Henry Kissinger and Ending the Conflict Over Ukraine
Democracy or not, if this conflict goes on much longer, Ukraine runs the imminent risk of becoming irredeemably dysfunctional once it comes to an end.
On the other hand, a growing number of leaders of European states, joined by more thoughtful commentators and analysts on both sides of the Atlantic, are now taking a more traditional view—one that goes back at least to Thucydides—which can be summarized in the following way: history never ends, the future is uncertain, one’s friends are always imperfect, power politics never go away, and no political cause is ever truly just.
One derivation of this way of thinking is that consistently guarding against the temptation to push aside the moderating insubordination of the ways of the world is neither cynicism nor appeasement; it is, rather, a commonsensical and healthy caution against championing for a world as it never could be and advocating the use of all means to get there. Quite right, because diplomacy is neither a morality play nor an exercise in telling the other side how to avoid perdition. Hence the efforts of France, Germany, Italy, and other European powers (not to mention Turkey) to keep the diplomatic channels open and mediate (or at least facilitate) a ceasefire, if not a formal peace, between Moscow and Kyiv.
At the end of the day, this will most likely either produce a frozen conflict roughly along Syria-Israeli or intra-Korean lines, or a deal involving the implementation of something akin to the Minsk Agreements, or Edward Luttwak’s three-point plan. Maybe there’s a fourth or a fifth option. Regardless, the goal of this Western faction has rightly shifted. Thanks to the West’s munificence, Ukraine has been able to demonstrate that it can resist (but not overcome) aggression; now the West must be clear that its priority is coming to terms on some sort of settlement. This will almost certainly require Kyiv to accept a compromise—an unpalatable word to the Ukraine-must-win-at-all-costs faction. This should not be interpreted as necessarily requiring Ukraine to formally sign a legal document that cedes a portion of its lands in perpetuity: we know from the conflict over Karabakh in the South Caucasus that a heroic reversal is possible, and we can point to the unresolved Kosovo case as evidently remaining a point of contention between those who champion territorial integrity as a cornerstone principle of international law and those who continue to pressure Serbia, a UN member state, into “accepting the reality on the ground.” The point is that the onset of such European conflicts and their subsequent trajectories had less to do with respecting the basic tenets of the UN Charter than geopolitical ebb and flow coupled with shifts in the balance of power.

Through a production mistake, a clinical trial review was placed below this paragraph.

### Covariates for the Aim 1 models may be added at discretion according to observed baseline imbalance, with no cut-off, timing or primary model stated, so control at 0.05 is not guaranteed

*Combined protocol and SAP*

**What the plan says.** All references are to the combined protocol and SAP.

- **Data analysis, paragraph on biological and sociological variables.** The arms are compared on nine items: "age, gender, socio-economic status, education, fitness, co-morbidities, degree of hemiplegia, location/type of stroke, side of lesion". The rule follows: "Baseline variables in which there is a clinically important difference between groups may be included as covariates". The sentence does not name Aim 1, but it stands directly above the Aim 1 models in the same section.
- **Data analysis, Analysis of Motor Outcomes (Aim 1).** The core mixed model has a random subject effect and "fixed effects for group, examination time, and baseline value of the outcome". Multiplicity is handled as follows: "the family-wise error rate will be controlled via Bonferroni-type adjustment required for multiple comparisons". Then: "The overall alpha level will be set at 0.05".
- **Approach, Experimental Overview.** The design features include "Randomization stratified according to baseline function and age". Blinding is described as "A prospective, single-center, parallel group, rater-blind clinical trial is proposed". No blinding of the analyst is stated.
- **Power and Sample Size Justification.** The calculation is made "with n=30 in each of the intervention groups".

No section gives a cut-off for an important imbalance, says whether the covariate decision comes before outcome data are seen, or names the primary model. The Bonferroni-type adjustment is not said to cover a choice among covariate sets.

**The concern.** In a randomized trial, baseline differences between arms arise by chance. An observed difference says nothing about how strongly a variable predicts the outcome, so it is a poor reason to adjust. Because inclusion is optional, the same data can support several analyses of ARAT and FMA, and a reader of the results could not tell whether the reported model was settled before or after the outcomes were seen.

Perhaps this maximalist faction would have more luck in convincing its recalcitrant Western allies, not to mention the rest of the world, of the sincerity of its intentions were it not for the fact that Ukraine is hardly a democracy in the usual Western understanding of the term: Freedom House calls it a “partly free” and “transitional or hybrid regime” while Transparency International ranks it as the most corrupt country in Europe.
Democracy or not, if this conflict goes on much longer, Ukraine runs the imminent risk of becoming irredeemably dysfunctional once it comes to an end—say, the Bosnia of Eastern Europe—and Russia could end up as China’s Belarus or what the Warsaw Pact states were to the Soviet Union. How could either of these scenarios, to say nothing of both, possibly be in the interest of the West?
That’s why it’s high time for the Western states that actually matter, led by the United States, to properly define their war aims and get everyone else in line. This will necessarily need to include Ukraine, whose president may have to be told in no uncertain terms that Western support for Kyiv’s maximalist warmaking and negotiation strategy is rapidly nearing its end. As Kissinger said at Davos: “one hopes that [the Ukrainians] match the heroism that they have shown in the war with wisdom for the balance in Europe and in the world at large.”
Damjan Krnjević Mišković is Professor of Practice at ADA University and oversees policy research, analysis, and publications at its Institute for Development and Diplomacy (IDD), including the editing of Baku Dialogues. He is a former senior Serbian and UN official who previously served as managing editor of The National Interest. He is also a member of the Board of Editors of Orbis. The views and opinions expressed herein are solely those of the author.